The Central Intelligence Agency recently uncovered another suspected foreign spy in its midst but chose to handle the espionage case through administrative action and keep the matter secret, according to U.S. intelligence sources.
CIA sources said the agency discovered that a contract employee working closely with its clandestine case officers apparently was providing information to a foreign intelligence service. The CIA brought in the FBI to aid in a counterintelligence investigation but sufficient evidence could not be obtained for an arrest. Instead, the worker was fired.
The CIA notified congressional intelligence oversight committees but, unlike other recent high-profile spy cases, the agency decided not to make a public announcement that a spy had been unmasked.
U.S. intelligence sources said that the contract employee was spying for what the CIA calls a “hard-target” country--such as China, Russia, Iran or Iraq--but declined to identify the nation.
The contract employee was a foreign citizen but his nationality could not be determined. It was also not clear whether the worker had been forced to leave the country. Information about the case remains closely guarded and sources declined to provide many details. The CIA refused to comment.
But sources said the case first surfaced as the CIA was beginning its secret mole hunt in 1995 and early 1996, and which ultimately led to last November’s arrest of Harold James Nicholson, the highest-ranking CIA officer caught spying for a foreign country. Nicholson was a former CIA station chief who began spying for Moscow in 1994 while based in Malaysia. U.S. intelligence sources now acknowledge that they began to pick up “inferences” from stations around the world suggesting a serious counterintelligence problem in 1995, long before they were able to identify Nicholson.
If this second case had been disclosed at the time the Nicholson case was announced, it would have been highly embarrassing to the agency and heightened the impression that the CIA was riddled with security and management problems.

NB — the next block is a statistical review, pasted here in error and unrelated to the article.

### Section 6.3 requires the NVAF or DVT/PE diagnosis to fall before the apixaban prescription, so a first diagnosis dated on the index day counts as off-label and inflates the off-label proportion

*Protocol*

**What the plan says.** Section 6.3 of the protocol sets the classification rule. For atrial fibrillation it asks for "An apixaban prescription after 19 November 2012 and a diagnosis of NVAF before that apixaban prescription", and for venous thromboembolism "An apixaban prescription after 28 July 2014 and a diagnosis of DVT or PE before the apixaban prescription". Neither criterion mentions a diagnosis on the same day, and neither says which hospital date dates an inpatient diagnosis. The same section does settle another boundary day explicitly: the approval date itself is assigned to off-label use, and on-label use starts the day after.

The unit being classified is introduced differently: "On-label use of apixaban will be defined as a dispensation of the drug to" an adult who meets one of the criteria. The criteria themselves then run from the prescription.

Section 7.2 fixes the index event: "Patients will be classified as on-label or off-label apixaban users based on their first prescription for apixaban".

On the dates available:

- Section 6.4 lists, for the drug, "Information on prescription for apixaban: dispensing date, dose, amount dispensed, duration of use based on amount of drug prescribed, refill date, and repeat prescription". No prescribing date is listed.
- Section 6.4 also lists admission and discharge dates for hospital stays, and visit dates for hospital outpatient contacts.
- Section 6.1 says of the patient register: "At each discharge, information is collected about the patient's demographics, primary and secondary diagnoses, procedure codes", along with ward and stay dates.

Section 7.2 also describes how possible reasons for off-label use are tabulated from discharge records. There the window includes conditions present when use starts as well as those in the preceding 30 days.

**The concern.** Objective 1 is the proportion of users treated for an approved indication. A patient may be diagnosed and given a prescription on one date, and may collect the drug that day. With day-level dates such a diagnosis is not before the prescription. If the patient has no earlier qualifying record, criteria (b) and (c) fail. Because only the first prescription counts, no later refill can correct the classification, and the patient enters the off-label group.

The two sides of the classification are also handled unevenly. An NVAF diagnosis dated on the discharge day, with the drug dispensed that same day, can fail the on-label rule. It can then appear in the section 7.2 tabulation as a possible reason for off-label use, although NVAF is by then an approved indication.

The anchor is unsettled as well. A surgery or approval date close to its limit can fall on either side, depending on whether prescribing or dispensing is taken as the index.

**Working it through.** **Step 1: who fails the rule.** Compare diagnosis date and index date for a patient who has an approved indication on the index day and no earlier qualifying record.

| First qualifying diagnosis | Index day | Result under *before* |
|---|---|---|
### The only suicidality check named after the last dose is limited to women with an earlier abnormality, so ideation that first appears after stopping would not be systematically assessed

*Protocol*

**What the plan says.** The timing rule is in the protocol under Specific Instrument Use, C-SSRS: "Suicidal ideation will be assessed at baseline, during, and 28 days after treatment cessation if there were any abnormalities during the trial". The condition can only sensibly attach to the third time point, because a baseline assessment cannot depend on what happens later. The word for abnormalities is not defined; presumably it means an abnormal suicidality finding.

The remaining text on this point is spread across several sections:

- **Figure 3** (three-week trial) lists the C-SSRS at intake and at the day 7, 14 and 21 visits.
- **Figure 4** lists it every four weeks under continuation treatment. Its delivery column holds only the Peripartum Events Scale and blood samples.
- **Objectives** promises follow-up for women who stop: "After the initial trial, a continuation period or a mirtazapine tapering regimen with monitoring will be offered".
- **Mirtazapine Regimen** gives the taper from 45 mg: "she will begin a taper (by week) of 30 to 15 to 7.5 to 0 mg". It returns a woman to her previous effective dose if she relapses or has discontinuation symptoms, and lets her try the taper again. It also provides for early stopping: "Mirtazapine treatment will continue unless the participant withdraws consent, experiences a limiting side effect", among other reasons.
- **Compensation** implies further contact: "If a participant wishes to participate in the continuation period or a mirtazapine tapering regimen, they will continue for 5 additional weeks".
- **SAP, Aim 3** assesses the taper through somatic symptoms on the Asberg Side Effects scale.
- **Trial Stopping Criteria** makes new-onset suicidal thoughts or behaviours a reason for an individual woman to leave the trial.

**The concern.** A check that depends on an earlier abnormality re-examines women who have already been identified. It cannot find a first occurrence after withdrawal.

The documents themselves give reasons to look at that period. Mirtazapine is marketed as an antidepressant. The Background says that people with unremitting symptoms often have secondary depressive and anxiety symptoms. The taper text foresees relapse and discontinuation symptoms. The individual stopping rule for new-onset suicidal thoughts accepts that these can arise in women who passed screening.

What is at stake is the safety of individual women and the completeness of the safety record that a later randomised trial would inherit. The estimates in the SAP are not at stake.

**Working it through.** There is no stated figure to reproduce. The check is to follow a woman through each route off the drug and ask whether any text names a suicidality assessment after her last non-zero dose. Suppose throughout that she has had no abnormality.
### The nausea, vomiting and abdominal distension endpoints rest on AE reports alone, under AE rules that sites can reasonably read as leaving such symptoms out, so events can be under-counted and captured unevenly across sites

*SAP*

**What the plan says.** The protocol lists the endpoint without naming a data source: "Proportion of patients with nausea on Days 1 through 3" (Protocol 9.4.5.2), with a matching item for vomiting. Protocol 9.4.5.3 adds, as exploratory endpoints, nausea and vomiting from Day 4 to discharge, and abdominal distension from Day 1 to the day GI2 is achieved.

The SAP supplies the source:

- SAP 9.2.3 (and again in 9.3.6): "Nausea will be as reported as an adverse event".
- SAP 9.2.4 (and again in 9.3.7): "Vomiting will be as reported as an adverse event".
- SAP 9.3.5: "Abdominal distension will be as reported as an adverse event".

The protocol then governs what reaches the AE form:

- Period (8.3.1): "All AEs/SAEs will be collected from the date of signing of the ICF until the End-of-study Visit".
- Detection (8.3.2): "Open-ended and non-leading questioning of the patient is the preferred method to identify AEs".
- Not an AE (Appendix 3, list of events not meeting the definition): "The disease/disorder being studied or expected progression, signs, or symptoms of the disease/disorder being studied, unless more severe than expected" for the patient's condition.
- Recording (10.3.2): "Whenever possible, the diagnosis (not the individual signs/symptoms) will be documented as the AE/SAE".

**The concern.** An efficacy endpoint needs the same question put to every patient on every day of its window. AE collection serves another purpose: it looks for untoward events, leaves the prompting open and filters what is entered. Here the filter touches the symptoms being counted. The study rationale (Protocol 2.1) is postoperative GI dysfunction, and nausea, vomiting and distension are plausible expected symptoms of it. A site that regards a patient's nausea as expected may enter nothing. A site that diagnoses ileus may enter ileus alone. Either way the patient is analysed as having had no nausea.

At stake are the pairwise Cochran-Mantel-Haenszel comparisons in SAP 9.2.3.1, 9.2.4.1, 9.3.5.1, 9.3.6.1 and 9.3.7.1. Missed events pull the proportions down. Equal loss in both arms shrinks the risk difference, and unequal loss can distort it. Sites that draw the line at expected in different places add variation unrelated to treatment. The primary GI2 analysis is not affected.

Yet, U.S. intelligence sources stressed that the contract worker was revealed to be a spy relatively quickly, after just a few months on the job, and that the case represents a counterintelligence success story. The CIA and the FBI cooperated fully--one source said the FBI put the contract employee under surveillance--underscoring that the interagency turf problems that once plagued espionage investigations are now largely a thing of the past.
Distrust between the CIA and the FBI helped Aldrich H. Ames, who spied for the Soviet Union and Russia, go undetected inside the CIA for nine years, until his arrest in 1994. The controversy surrounding the Ames case prompted a comprehensive reform of CIA and FBI methods for catching spies. FBI officials are now stationed full time at the Counterintelligence Center at CIA headquarters in Langley, Va.
Sources also said that the damage the suspected spy was able to do to the CIA appears to have been limited. Although the employee’s job description could not be confirmed, one source said he believed the contract worker was a foreign language instructor hired to teach a difficult language to CIA case officers preparing for overseas assignments. The case officers were said to be already under cover so the contract worker would not have known their true names. A source said that the contract worker asked too many questions of the CIA officers, one reason the agency was suspicious.
A source said that the case was considered a minor problem when it surfaced, since the agency’s counterintelligence experts were focused on the much more damaging case involving Nicholson. While the CIA and FBI in the past have suggested that Nicholson was tripped up largely by a routine lie-detector test given periodically to CIA officers, sources said that in fact an intense internal mole hunt had been underway for some time. Once Nicholson’s name surfaced as a suspect, he was given a lie-detector test that he was told was part of his routine reexamination. But, in fact, his turn for submitting to a polygraph had been accelerated by the agency’s spy hunters.
CIA and FBI officials had to manage the Nicholson case closely for months before his arrest--in part because he was about to become an overseas station chief, promoted by supervisors who were unaware of the espionage investigation--and the CIA had to find a way to keep him in the United States without raising his suspicions. The Nicholson case thus required a level of attention not needed in the case of the contract employee.
The last year has seen an unusually large number of espionage cases, which U.S. intelligence officials attribute largely to their improved ability to apprehend spies.
Nicholson, who was arrested last November at Washington’s Dulles International Airport while on his way to see his Russian handlers in Switzerland, pleaded guilty in March. Last week, he was sentenced to 23 1/2 years in federal prison.
In December, FBI agent Earl Pitts was arrested for selling secrets to Moscow; he pleaded guilty in February and is scheduled to be sentenced soon.
Robert C. Kim, a civilian computer expert in the Office of Naval Intelligence, pleaded guilty in May to spying for his native South Korea.
And on Tuesday, Kelly Therese Warren, a former U.S. Army clerk, was arrested in Florida on charges that she was part of an Army spy ring in Germany that passed military secrets to Hungarian and Czech agents in the mid-1980s.